3.3.1. Picture Fetcher

This module is made of a single class Pygphoto defined in the file pygphoto.py. It allows to interact with a USB camera using the gphoto2 tool. Common actions include : listing the names of the photos present in the camera, watching for new files, downloading photos individually etc. Interface with the gphoto2 command-line interface

The module uses directly the gphoto2 command-line interface for prototyping. It would be wiser to create a C module that uses the C API of gphoto2 called libgphoto2 and offer a interface for all the needed operations. This C module would be compiled as a shared library and imported in Python with ctypes.

However, the current implementation makes extended use of the command-line interface provided by gphoto2, through hard-coded calls and output parsing.

The calls to gphoto2 are made with the subprocess Python module.

Simple calls are done like so:

command = ["gphoto2", "--get-all-files"]
return_code = subprocess.call(command)

When the output need to be parsed, it is necessary to use the blocking subprocess.check_output() function and to decode the binary stream as an UTF-8 string:

command = ["gphoto2", "--summary"]
output_string = subprocess.check_output(command).decode("utf-8") Active watching of the camera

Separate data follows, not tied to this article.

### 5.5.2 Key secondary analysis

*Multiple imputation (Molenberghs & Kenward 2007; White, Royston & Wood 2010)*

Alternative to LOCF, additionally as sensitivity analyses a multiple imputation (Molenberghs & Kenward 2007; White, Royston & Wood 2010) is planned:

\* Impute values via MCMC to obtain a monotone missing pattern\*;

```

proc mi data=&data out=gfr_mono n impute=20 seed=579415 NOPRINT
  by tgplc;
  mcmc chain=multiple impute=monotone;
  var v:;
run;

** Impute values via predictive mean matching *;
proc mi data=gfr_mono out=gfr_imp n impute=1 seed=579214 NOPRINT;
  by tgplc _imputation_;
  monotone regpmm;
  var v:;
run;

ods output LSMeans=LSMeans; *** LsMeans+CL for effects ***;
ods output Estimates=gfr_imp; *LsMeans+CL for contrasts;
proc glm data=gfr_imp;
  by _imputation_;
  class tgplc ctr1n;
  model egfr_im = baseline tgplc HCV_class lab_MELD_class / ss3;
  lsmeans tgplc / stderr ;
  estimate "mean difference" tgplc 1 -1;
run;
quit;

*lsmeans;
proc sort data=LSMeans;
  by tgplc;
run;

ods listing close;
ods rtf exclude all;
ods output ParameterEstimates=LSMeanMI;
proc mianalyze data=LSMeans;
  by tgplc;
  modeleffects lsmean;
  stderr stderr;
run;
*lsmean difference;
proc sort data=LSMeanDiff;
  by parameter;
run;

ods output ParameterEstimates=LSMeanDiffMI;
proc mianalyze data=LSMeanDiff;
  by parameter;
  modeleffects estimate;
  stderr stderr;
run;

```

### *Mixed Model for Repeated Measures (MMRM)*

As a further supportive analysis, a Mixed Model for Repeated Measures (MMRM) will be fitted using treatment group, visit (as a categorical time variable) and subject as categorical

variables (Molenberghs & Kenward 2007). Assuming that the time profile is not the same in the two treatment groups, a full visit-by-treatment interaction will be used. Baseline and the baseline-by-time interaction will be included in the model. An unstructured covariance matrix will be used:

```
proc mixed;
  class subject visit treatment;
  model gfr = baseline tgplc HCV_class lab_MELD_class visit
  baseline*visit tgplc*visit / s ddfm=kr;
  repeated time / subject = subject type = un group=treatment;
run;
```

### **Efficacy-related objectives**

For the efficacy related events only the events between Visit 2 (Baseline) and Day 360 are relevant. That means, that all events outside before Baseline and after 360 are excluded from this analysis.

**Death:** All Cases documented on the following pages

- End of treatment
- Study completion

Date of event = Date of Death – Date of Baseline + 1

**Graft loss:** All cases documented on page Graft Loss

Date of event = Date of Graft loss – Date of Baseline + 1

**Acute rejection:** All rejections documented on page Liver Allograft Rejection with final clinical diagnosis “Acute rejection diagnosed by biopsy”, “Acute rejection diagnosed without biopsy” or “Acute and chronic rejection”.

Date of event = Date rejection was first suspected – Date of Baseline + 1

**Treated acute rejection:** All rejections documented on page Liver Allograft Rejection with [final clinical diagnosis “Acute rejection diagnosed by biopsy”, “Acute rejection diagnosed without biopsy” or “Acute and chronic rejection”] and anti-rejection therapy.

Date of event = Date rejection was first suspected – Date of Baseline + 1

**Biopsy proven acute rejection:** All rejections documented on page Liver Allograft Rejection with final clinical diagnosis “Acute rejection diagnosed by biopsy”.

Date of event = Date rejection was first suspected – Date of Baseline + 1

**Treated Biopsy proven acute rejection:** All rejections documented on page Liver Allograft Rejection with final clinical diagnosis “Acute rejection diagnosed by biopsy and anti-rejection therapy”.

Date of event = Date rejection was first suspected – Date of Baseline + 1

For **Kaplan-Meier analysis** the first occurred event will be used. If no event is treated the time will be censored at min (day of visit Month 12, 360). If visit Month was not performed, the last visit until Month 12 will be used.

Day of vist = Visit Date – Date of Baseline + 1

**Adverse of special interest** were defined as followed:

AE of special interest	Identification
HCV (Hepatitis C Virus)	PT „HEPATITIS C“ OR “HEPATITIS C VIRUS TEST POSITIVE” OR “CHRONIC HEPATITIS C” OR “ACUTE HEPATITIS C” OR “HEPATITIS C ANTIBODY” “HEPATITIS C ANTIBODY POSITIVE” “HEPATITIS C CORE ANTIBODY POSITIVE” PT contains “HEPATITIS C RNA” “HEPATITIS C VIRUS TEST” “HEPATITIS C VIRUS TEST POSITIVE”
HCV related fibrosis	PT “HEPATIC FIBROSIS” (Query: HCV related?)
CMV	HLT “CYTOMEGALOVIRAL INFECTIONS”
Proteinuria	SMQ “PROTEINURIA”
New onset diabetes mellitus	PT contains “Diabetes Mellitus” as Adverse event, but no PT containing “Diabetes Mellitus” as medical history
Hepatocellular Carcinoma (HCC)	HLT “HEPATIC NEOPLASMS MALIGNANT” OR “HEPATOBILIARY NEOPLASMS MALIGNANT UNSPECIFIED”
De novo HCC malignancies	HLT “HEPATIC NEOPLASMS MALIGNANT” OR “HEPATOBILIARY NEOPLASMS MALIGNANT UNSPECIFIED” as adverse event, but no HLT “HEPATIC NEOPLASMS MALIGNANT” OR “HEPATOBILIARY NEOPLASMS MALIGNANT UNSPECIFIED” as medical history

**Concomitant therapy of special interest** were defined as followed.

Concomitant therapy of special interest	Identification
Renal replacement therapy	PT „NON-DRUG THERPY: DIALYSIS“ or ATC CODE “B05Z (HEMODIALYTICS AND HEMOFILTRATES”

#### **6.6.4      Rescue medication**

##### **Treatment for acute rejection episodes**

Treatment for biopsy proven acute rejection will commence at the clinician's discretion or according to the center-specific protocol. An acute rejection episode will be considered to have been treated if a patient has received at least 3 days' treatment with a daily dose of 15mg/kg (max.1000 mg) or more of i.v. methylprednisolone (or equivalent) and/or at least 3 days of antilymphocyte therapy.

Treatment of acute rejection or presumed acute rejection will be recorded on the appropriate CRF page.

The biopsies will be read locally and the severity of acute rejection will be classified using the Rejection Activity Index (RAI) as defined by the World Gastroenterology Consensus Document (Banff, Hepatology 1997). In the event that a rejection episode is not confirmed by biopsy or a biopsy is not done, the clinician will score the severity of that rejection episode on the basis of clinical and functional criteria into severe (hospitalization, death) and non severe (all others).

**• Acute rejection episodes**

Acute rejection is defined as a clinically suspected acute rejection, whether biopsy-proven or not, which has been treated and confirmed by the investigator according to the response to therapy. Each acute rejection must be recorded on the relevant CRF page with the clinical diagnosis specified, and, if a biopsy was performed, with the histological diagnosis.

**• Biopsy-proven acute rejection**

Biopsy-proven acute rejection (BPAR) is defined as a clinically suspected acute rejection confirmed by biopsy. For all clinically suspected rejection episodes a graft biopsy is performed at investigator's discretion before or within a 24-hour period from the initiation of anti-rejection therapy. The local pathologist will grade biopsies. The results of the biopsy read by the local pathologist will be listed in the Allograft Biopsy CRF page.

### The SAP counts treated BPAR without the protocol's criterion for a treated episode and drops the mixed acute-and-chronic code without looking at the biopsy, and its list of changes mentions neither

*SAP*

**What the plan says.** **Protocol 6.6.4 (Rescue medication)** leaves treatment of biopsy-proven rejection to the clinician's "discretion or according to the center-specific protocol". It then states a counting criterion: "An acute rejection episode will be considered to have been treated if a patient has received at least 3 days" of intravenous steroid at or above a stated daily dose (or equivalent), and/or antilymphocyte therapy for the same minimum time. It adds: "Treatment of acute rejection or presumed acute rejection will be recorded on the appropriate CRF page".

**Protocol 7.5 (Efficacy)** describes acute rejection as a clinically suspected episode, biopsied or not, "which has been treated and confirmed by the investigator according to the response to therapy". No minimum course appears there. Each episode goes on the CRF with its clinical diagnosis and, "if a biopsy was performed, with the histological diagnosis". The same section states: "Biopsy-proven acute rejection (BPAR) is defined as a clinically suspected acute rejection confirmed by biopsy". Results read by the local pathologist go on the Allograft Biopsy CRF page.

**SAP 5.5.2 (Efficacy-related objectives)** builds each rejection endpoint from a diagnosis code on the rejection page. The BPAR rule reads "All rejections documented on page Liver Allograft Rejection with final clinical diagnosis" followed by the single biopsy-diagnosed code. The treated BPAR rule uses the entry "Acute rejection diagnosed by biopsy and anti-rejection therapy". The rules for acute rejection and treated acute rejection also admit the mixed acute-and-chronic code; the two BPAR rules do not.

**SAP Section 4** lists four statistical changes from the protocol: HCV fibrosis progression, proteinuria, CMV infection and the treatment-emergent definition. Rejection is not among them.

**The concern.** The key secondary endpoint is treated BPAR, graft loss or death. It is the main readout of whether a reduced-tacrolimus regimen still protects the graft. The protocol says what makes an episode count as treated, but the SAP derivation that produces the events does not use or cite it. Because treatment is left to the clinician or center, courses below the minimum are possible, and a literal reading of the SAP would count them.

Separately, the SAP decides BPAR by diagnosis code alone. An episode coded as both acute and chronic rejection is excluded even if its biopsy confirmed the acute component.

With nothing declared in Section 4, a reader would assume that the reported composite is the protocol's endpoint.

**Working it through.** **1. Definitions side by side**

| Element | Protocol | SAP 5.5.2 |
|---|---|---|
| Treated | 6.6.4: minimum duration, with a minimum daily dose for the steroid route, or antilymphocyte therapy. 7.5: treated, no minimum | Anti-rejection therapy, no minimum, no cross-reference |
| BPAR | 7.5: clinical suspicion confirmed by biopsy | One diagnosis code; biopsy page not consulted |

When instantiated, the Pygphoto class create a daemon thread that actively watch for new camera connections/disconnections and pictures creation/deletion. The two associated signals onCameraConnection and onContentChanged are the only signals emitted by Pygphoto.

The CameraWatcher internal class is responsible for the active watching. The threading is made by moving the instance of CameraWatcher to a QThread at initialization. Using QThread allows for easy asynchronous communication with the CameraWatcher‘s thread through the use of Qt‘s signals.

Note: As the CameraWatcher class is internal, Pygphoto must forward every signals emitted by CameraWatcher to the exterior. The same goes for slots connections. As a consequence, every slot and signal of CameraWatcher is duplicated in the the parent Pygphoto class. Camera locking

The camera device can be busy for several reasons. This usually end up throwing the following error message

*** Error ***
An error occurred in the io-library ('Could not lock the device'): Camera is already in use.
*** Error (-60: 'Could not lock the device') ***

Sometimes it comes from other processes or daemons accessing the camera. We do not do anything about them and we did not explore this issue further. Sometimes, however, the lock comes from simultaneous calls to gphoto2 made by the application. To avoid such problems, we use a thread synchronization lock every time we make a call to gphoto2:

self._camera_lock = threading.Lock()
command = [Pygphoto._GPHOTO, "--auto-detect"]
with self._camera_lock:
    output = subprocess.check_output(command).decode("utf-8")
# The call has returned, the lock is released
# Continue working with output...

The lock is internal to the Pygphoto class, the only class that can make calls to gphoto2. The lock issue is thus hidden from the exterior. It is important to note that the Pygphoto class should not be instantiated twice, and could actually be implemented as a singleton class.